Sometimes, we can only understand history from above. That, anyway, seemed to be the outlook of historian James Hurley and pilot Joseph Hays when, in 1968, they flew a plane over Brooklyn. They were looking for the remnants of a village founded 130 years earlier, the free Black community of Weeksville.
Established by abolitionists and Black landowners in the 1830s, with a peak population of 500 residents, Weeksville was one of the largest free African-American communities of the 1800s. It was founded just a few years after New York State abolished slavery, in 1827, and named after an early Black landowner, James Weeks. Weeksville residents ran their own schools and printed their own newspaper, The Freedman’s Torchlight; with a 93 percent literacy rate, they were more educated than white Americans of the time.
Residents also built their own economy, practicing self-determination through food. According to Judith Wellman’s Brooklyn’s Promised Land, in 1850, 9.5 percent of Weeksville residents were property owners, double the rate of greater Brooklyn’s population. Many of these holdings included small farms, where locals raised hogs and grew potatoes, corn, vegetables, and melons, some of which they likely sold in the bustling markets of far-off Manhattan. Residents supplemented their diets with foraged nuts and berries, and supplies from local grocery stores, several of which were Black-owned.
While Weeksville thrived, it couldn’t resist the exploding city. By the 1930s, an influx of European immigrants and Brooklyn’s expanding city grid swallowed up the village like an urban Atlantis. So, 30 years later, Hays and Hurley took wing. Soaring over the sprawling city, they spotted a historic blip in the grid of brick and asphalt: four structures from the original Weeksville. Constructed between 1840 and 1880 as one- and two-story homes, they had originally faced Hunterfly Road, a Native American trail converted into a village lane. Archaeologists and activists immediately set to work excavating the structures, which they dubbed the Hunterfly Road Houses.
If you walk down Bergen Street in Central Brooklyn today, some 15-20 blocks from the Brooklyn Museum, you can still see them: a row of colonial-style wooden structures, washed white and tan. Nestled among a bodega, a brick public-housing unit, and the monumental, glass-and-metal Weeksville Heritage Center, which was built in the early 2000s to preserve the village’s history, the houses seem like a poignant anachronism.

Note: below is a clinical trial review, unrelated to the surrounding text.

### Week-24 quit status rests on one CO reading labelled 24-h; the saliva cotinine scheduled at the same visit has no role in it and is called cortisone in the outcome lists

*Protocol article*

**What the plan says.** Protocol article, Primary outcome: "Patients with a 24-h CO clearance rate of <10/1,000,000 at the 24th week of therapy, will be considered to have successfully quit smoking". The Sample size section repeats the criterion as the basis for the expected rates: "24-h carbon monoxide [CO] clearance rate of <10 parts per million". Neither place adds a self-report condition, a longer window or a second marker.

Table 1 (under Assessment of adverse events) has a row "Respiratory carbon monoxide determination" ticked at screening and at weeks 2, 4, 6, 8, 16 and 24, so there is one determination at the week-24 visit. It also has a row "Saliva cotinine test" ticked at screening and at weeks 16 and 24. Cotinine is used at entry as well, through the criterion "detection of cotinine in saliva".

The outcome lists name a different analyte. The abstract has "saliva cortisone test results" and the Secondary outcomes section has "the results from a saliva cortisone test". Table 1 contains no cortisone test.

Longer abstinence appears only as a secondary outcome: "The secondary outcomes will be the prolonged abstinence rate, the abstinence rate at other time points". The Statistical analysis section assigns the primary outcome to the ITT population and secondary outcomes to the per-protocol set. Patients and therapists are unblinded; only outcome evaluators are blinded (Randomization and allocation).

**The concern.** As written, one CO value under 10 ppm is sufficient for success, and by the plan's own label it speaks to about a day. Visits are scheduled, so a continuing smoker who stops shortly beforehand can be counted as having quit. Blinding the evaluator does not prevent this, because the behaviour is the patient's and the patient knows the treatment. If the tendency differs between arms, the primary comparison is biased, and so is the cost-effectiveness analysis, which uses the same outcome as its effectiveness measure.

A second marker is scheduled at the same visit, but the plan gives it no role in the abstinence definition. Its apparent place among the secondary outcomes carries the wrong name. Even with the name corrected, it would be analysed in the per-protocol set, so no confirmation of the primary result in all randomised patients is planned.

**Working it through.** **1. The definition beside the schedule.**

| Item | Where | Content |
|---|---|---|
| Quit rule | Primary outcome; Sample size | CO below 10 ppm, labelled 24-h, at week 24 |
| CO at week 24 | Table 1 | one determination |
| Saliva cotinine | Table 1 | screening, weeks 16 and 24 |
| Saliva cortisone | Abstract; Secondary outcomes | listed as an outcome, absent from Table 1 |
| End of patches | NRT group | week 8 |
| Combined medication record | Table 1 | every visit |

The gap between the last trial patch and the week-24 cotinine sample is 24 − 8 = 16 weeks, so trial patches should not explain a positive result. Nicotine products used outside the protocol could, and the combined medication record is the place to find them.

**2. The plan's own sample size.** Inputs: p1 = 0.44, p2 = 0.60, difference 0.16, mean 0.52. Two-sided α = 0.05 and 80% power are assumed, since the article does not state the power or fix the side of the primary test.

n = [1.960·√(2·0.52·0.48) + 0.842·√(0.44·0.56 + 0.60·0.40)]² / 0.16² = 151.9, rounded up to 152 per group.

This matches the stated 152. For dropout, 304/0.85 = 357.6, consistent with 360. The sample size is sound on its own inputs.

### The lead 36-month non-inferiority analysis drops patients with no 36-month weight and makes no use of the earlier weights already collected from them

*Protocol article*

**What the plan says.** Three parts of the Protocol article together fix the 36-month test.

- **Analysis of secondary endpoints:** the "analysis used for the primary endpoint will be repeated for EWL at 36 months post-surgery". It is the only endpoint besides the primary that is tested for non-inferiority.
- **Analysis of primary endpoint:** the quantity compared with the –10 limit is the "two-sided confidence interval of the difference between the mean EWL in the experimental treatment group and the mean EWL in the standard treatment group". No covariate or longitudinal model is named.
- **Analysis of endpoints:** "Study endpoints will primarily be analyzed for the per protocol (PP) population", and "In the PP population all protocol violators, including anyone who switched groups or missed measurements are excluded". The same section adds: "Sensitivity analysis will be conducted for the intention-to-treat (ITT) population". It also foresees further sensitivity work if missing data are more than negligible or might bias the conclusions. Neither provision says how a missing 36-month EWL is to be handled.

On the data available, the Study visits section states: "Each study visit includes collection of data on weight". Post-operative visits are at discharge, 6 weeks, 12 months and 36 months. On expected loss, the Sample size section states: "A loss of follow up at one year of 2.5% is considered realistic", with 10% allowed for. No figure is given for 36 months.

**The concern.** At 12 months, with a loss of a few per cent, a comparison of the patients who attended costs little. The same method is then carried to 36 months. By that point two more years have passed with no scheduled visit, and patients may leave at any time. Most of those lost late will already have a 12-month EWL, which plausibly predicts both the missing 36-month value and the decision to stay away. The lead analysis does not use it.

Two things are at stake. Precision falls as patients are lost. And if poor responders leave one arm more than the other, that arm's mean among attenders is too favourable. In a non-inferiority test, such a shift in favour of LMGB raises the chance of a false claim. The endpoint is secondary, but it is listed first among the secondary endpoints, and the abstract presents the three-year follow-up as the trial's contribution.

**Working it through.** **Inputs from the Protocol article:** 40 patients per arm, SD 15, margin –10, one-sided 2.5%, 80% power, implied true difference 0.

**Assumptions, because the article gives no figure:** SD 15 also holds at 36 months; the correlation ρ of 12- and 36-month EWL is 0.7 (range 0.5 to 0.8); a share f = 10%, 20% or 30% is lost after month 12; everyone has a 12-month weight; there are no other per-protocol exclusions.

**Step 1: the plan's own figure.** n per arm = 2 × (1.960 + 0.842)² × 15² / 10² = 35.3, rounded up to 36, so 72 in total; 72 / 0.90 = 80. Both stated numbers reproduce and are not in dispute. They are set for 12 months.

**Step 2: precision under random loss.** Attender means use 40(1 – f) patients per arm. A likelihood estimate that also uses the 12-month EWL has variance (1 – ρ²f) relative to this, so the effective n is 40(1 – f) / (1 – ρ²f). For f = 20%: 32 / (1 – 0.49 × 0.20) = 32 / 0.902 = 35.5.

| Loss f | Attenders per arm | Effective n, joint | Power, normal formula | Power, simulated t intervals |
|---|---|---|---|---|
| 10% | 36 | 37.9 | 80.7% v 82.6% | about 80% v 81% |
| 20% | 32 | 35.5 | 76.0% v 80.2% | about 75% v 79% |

In some ways, they are. Fuelled by industrial employment, Black property ownership in Central Brooklyn increased throughout the 1900s. But in the past few years, rates of home and business ownership among Black Brooklynites have actually declined. The 2008 financial crisis, predatory real-estate practices, such as deed fraud, and the influx of richer, white and other non-Black newcomers have contributed to the displacement of many Black residents. That includes people who have owned property since Weeksville’s heyday.
In the midst of these shifts, the Weeksville Heritage Center has remained a hub of Black cultural life. Now, in keeping with Weeksville’s legacy of culinary self-determination, Heritage Center staff have turned their attention toward Central Brooklyn’s contemporary food scene. As part of a project called “Meals as Collective Memory,” Weeksville staff and consultants, including Stephanye Watts and project co-creator Maya Meredith, have interviewed dozens of local Black restaurant owners, with the aim of creating a “living archive” of food in a changing Brooklyn. The idea is that local, Black-owned restaurants are the heirs of Weeksville’s legacy, and their efforts deserve documentation and support.
Underlying the restaurateurs’ experiences are the seismic changes wrought by gentrification. Over the past decade, an influx of capital into nearby neighborhoods such as Bedford-Stuyvesant and Crown Heights has led to an explosion of restaurant openings. The trend is so pronounced that The New York Times has used the number of new restaurants as a metric of gentrification. Many of these establishments are white-owned and frequented by newcomers. But many are created by and for Black Brooklynites, presenting a possible alternative to the erasure of local culture that often accompanies gentrification. To promote their efforts, Weeksville has hosted workshops for aspiring entrepreneurs and published a “Brooklyn guide of Black-owned eats.”
The featured restaurants encompass the vast diversity of Black cuisine in Central Brooklyn, charting decades of migration, aspiration, and struggle for cultural and economic ownership. Their influences range from the Great Migration to Caribbean immigration; from the Nation of Islam to Instagram. But, says Obden Mondésir, Oral History Project Manager at the Weeksville Heritage Center, the Black-owned restaurants featured in the project share a legacy that stretches back to Weeksville itself: the pursuit of economic and culinary self-determination.
On a chilly January afternoon, mist drips from the windows of Brooklyn Tea, one of the restaurants featured in the Weeksville project. The small Bedford-Stuyvesant café is full of tea-sipping visitors deep in conversation; notices about an upcoming hip hop and jazz music club and a South African tea tasting are listed on the wall. In the past few years, gleaming new cafés have sprung up in Bed-Stuy as quick and thick as kudzu. “There weren’t coffee shops in this area before, just because that wasn’t a thing that middle-class Black families did,” says Mondésir. But cafés have become so common in neighborhoods like Bed-Stuy that their minimalist aesthetics and six-dollar lattes are a gentrification cliché.